# Array Sorting Algorithms In PHP

1st April 2008

There are many ways to sort an array in PHP, the easiest being to use the sort() function built into PHP. This sort function is quick but has it's limitations, especially when sorting things like dates as PHP usually guesses which value is higher than the other and can produce odd results. However, there are plenty of sorting algorithms available than can allow you to sort an array in any way you want.

The simplest of these is called the bubble sort. Here is a function that will sort an array of values using the bubble sort algorithm.

`function bubbleSort(\$array){ if (!\$length = count(\$array)) {  return \$array; }	 for (\$outer = 0; \$outer < \$length; \$outer++) {  for (\$inner = 0; \$inner < \$length; \$inner++) {   if (\$array[\$outer] < \$array[\$inner]) {    \$tmp = \$array[\$outer];    \$array[\$outer] = \$array[\$inner];    \$array[\$inner] = \$tmp;   }  } }}`

This algorithm works by running through the array and swapping a value for the next value along if that value is less than the current value. After the first run through the highest value in the array will be at the correct end. It therefore must run through the array once for every item in the array, so it has a low efficiency.

An improvement on this is the bidirectional bubble sort, in which the items are run through twice at the same time, one going from top to bottom and one going from bottom to top. The following code is an example of a bidirectional bubble sort with an added level of efficiency. This function assumes that after one iteration through the array the first and last elements are in the correct place. It therefore looks at the array minus these two values.

`function bidirectionalBubbleSort(\$array){ if(!\$length = count(\$array)){  return \$array; } \$start = -1; while(\$start <  \$length){  ++\$start;  --\$length;  for(\$i= \$start; \$i <  \$length; ++\$i){   if(\$array[\$i] > \$array[\$i + 1]){    \$temp = \$array[\$i];    \$array[\$i] = \$array[\$i + 1];    \$array[\$i + 1] = \$temp;   }  }  for(\$i = \$length; --\$i >= \$start;){   if(\$array[\$i] > \$array[\$i + 1]){    \$temp = \$array[\$i];    \$array[\$i] = \$array[\$i + 1];    \$array[\$i + 1] = \$temp;   }  } }}`

However, this still isn't that efficient. To get another level of efficiency you would need to use a shell short. This works on a "divide and conquer" technique where groups of the array are looked at and sorted individually. Here is an example function.

`function shellSort(\$array){ if (!\$length = count(\$array)) {  return \$array; } \$k = 0; \$gap = (int)(\$length/2); while(\$gap[\$k]>1){  \$k++;  \$gap[\$k] = (int)(\$gap[\$k-1]/2); }  for (\$i = 0; \$i <= \$k; \$i++) {  \$step = \$gap[\$i];  for (\$j = \$step; \$j<\$length; \$j++) {   \$temp = \$array[\$j];   \$p = \$j-\$step;   while (\$p >= 0 && \$temp < \$array[\$p]) {    \$array[\$p+\$step] = \$array[\$p];    \$p = \$p-\$step;   }   \$array[\$p+\$step] = \$temp;  } } return \$array;}`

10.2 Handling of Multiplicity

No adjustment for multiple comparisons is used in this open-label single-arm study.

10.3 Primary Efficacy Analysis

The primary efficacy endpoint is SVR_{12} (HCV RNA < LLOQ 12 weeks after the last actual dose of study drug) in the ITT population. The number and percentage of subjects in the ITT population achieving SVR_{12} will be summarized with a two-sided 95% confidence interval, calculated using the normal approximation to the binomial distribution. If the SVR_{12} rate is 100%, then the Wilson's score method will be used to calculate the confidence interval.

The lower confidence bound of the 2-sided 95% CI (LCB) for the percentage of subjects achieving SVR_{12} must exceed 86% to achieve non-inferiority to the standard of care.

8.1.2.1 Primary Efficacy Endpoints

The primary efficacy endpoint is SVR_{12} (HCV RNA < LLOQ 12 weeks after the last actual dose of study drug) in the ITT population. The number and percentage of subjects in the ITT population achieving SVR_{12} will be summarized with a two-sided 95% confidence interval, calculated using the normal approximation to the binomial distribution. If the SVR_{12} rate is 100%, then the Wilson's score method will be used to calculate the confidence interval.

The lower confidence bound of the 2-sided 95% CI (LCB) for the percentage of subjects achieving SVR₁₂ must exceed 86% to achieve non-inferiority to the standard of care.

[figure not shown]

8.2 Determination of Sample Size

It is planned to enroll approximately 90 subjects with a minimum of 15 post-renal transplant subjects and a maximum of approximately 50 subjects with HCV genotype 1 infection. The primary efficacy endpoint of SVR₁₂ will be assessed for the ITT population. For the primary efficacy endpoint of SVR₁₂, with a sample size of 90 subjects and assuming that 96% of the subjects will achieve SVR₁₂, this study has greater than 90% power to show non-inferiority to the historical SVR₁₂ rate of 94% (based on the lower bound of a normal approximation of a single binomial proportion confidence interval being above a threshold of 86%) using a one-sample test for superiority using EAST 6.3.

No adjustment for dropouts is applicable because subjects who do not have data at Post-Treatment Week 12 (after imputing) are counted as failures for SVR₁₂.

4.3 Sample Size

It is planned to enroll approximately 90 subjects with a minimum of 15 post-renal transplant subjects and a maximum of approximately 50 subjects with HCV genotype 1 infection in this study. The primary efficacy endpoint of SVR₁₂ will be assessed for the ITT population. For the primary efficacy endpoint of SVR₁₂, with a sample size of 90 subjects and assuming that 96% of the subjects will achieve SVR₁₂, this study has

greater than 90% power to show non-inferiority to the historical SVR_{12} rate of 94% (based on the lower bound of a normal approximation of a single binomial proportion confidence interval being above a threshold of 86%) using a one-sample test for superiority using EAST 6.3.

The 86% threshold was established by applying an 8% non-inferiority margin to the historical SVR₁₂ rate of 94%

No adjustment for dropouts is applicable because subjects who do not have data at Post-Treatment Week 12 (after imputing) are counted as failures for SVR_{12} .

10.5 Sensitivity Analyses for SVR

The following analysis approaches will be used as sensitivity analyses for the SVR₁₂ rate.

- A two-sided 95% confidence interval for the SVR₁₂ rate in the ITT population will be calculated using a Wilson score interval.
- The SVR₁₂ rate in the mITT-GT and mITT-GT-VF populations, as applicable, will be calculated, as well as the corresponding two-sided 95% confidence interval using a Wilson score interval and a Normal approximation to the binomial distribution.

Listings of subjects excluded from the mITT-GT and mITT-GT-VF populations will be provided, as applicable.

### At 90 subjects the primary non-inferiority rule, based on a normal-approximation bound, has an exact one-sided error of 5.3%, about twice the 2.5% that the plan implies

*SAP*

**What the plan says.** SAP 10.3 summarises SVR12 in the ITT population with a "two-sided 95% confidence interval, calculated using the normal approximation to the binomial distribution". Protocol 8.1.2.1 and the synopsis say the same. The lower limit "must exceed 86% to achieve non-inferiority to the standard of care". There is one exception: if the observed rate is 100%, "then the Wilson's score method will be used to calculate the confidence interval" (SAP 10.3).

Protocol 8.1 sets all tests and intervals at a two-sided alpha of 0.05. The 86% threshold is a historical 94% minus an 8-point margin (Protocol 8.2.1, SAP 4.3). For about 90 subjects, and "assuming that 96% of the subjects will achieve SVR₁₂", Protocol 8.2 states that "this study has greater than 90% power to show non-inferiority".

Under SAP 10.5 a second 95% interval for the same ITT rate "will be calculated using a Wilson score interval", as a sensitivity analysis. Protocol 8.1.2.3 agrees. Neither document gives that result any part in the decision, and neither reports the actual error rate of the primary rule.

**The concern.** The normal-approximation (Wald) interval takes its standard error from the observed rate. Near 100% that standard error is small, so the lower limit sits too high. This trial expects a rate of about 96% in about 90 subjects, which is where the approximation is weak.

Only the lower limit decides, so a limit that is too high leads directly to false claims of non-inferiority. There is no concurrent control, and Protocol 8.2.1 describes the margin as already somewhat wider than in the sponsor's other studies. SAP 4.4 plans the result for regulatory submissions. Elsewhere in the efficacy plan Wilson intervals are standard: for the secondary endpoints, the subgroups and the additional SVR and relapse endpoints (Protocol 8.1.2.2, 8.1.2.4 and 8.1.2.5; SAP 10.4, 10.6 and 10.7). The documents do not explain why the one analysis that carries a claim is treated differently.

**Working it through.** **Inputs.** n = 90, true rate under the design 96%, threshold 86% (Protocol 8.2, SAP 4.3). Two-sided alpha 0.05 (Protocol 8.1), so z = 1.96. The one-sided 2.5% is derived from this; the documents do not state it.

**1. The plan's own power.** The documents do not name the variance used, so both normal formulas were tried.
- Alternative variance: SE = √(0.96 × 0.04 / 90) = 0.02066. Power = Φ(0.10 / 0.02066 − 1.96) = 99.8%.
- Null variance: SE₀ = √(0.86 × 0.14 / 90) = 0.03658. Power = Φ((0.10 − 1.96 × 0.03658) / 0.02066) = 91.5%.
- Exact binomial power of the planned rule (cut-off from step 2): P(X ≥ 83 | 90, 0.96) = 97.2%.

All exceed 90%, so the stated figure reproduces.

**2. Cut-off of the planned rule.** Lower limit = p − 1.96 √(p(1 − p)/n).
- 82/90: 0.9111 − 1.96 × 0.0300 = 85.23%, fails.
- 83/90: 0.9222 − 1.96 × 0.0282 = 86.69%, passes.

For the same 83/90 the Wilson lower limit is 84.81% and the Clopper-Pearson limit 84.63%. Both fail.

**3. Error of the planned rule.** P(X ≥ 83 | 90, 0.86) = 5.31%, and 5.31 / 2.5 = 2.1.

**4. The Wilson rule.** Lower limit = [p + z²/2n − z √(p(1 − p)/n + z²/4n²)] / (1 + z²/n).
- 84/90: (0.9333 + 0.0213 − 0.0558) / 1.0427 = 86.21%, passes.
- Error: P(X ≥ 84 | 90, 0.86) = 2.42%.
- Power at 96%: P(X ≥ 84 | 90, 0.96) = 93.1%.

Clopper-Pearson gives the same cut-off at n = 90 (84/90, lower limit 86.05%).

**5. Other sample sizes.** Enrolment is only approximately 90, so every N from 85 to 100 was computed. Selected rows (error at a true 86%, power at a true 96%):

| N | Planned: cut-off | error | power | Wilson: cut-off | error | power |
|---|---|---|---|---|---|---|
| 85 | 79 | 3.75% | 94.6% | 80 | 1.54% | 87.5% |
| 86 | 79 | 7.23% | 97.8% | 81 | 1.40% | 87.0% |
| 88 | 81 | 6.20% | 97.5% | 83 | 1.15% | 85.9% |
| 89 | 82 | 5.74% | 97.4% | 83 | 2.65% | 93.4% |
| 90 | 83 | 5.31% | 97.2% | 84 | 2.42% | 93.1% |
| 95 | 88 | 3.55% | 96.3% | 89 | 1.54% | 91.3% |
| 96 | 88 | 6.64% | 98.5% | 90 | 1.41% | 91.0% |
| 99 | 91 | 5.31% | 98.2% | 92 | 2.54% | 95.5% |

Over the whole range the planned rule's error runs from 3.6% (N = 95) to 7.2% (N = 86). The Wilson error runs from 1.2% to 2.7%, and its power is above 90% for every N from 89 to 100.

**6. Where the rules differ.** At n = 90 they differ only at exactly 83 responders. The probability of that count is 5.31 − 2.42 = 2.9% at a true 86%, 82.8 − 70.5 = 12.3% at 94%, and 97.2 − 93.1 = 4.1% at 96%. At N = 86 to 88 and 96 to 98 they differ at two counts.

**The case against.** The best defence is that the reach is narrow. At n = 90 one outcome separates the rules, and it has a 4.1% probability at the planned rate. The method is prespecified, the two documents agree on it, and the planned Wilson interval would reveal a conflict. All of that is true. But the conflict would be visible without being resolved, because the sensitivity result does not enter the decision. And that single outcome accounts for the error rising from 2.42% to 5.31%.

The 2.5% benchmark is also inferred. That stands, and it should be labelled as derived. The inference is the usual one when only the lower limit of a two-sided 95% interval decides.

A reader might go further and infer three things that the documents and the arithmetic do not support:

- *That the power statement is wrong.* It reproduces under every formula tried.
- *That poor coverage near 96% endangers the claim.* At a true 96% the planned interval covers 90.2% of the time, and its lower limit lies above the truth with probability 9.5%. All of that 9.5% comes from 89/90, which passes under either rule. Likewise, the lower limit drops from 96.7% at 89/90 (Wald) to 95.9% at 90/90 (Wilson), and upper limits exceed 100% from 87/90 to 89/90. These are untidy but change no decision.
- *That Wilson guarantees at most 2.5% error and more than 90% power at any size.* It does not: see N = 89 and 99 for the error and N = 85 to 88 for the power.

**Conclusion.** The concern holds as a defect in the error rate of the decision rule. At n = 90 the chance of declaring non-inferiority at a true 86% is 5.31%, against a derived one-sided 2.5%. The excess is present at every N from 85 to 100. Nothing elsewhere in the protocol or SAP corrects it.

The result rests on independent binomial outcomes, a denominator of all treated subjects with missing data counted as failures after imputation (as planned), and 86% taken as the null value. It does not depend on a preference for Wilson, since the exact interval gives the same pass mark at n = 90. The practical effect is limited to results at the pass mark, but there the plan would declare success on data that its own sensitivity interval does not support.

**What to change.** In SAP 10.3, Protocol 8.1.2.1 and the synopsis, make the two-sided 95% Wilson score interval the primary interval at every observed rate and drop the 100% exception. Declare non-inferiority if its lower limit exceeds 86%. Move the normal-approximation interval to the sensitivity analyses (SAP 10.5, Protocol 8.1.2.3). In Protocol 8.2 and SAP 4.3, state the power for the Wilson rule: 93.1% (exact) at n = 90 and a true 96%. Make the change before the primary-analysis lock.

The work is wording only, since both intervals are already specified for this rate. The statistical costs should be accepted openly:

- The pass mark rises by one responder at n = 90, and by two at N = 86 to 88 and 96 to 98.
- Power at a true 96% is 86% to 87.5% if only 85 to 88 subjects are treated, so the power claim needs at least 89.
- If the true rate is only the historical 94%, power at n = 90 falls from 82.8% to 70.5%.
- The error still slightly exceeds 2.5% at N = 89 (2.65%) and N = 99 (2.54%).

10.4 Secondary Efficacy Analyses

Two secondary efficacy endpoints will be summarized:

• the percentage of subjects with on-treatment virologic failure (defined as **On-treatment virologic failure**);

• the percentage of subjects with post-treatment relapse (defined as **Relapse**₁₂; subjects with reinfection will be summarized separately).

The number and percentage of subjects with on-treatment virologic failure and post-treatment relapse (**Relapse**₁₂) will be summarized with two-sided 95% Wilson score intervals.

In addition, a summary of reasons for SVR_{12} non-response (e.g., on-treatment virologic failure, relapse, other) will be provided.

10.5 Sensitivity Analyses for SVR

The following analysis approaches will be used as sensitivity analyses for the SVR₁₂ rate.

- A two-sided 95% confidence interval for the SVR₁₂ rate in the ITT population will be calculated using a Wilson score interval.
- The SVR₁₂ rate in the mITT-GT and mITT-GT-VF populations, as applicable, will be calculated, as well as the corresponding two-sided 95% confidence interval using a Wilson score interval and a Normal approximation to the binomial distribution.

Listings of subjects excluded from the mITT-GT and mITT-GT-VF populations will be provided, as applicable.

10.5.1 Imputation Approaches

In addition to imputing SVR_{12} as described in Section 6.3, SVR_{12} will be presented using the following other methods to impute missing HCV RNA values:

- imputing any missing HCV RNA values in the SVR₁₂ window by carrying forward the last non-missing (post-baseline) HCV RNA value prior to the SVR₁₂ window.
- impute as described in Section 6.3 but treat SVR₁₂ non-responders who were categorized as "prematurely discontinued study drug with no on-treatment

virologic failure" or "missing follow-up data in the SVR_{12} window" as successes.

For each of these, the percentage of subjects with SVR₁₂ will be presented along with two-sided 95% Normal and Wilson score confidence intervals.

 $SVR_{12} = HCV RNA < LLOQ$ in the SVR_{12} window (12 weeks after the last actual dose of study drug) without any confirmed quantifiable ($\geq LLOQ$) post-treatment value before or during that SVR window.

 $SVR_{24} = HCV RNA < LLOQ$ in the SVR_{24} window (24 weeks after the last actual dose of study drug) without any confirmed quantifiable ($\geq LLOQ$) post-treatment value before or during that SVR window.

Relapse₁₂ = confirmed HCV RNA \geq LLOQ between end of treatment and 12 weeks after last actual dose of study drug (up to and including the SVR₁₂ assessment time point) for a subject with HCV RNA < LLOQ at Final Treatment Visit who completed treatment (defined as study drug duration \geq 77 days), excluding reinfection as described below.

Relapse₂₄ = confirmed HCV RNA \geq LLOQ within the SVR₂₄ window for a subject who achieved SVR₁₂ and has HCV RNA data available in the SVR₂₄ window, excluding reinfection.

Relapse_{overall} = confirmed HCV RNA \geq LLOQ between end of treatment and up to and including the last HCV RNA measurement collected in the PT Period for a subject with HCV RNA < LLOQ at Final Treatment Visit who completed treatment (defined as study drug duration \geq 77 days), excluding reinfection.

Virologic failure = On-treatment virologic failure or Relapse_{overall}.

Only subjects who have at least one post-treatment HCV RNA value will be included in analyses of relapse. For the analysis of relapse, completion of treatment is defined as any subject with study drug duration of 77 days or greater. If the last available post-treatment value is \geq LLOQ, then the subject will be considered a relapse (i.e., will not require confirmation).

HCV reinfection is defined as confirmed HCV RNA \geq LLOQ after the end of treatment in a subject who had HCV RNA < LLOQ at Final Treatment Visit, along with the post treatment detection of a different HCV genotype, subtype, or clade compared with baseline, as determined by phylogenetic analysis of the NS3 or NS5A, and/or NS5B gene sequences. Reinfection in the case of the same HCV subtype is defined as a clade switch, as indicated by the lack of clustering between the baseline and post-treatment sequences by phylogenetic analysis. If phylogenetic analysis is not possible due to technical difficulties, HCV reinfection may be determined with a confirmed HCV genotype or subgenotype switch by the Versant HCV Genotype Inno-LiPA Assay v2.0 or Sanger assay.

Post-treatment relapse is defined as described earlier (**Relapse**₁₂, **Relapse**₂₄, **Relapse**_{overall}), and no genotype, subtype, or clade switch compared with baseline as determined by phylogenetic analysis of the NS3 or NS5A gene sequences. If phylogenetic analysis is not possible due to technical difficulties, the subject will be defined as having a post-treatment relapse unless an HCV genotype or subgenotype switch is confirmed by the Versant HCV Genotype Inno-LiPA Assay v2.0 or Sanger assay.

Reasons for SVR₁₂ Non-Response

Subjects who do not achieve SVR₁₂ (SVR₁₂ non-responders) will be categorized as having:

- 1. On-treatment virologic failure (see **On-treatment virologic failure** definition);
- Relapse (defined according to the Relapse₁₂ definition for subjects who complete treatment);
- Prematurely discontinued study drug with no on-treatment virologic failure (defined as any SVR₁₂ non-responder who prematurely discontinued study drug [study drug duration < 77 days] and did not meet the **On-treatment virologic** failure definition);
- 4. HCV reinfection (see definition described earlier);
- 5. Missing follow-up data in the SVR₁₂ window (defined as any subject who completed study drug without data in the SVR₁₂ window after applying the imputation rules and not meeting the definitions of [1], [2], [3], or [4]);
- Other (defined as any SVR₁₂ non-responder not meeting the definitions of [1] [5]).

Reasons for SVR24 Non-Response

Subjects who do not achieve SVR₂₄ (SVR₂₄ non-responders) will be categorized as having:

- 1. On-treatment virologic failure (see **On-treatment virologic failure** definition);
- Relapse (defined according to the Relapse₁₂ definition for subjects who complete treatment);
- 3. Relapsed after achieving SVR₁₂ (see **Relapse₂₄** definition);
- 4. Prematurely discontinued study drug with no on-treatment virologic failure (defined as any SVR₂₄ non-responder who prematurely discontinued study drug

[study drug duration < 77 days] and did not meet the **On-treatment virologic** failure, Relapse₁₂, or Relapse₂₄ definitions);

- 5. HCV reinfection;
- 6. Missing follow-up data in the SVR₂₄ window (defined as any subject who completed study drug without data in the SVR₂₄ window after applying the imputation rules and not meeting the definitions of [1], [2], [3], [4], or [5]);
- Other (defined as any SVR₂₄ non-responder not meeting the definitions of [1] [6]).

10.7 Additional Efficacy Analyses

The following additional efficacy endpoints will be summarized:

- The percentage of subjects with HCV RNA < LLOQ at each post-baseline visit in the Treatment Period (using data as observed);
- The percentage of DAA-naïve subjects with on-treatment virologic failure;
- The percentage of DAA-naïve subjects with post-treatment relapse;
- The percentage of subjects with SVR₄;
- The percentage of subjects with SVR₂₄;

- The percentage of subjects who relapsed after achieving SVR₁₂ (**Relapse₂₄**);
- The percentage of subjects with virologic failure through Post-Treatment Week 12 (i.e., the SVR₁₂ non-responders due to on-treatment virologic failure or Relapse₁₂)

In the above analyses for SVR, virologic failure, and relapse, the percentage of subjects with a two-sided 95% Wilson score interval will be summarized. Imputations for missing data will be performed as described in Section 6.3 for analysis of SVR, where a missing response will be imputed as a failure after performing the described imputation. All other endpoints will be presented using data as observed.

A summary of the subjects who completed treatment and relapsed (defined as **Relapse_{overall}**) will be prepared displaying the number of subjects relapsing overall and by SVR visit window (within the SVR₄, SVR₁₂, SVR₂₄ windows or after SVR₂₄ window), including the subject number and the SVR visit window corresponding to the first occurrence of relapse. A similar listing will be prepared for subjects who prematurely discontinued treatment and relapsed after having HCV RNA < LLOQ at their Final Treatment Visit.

Although this doesn't look like it is efficient it depends on the data you are sorting. In a best case scenario the data will be randomly placed throughout the array and the algorithm will therefore have a good efficiency. Worst case is when all of the data is sorted in the wrong direction before you try to sort it. However, it is worth using this function unless you know for sure that the worst case will happen all of the time. Tests with random number arrays show that this algorithm is a good choice over the bubble sorts.

I should mention another algorithm here called a quick sort. The function works by splitting the array into smaller and smaller pieces eventually merging the array back together again at the end. It does this by first finding a middle point and then spitting the array depending on if the current value is higher or lower than the middle value. It then recursively calls itself in order to do the same to each section of the array. Here is an example of a quick sort:

`function quickSort(\$array){ if (!\$length = count(\$array)) {  return \$array; }  \$k = \$array; \$x = \$y = array();  for (\$i=1;\$i<\$length;\$i++) {  if (\$array[\$i] <= \$k) {   \$x[] = \$array[\$i];  } else {   \$y[] = \$array[\$i];  } } return array_merge(quickSort(\$x),array(\$k),quickSort(\$y));}`

As the name suggests it is a fast way of sorting, and it would be if we were not using PHP. Although this function is very much quicker in Java or C, it is a very slow function in PHP. This is because PHP doesn't handle recursion all that well. In fact when trying to test this function it either timed out the script, or simply gave the following memory error.

`Fatal error: Allowed memory size of 134217728 bytes exhausted (tried to allocate 35 bytes) in C:\htdocs\test.php on line 130`

This occurred when testing an array length of just 50 and happens because every time PHP recursively calls a function it adds that information to the call stack. This error happens because that stack is full. So although quick sort is fast in other languages you should probably stick to a shell sort or something similar. At the very least you will need to use a function that doesn't use recursion.

If you fancy writing your own sorting functions then you can use the following function to check your work.

`function checkSort(\$array){ if (!\$length = count(\$array)) {  return true; } for (\$i = 0; \$i < \$length; \$i++) {  if (isset(\$array[\$i+1])) {   if (\$array[\$i]>\$array[\$i+1]) {    return false;   }  } } return true;}`

You can test how long your algorithm takes to run by using the PHP benchmarking function.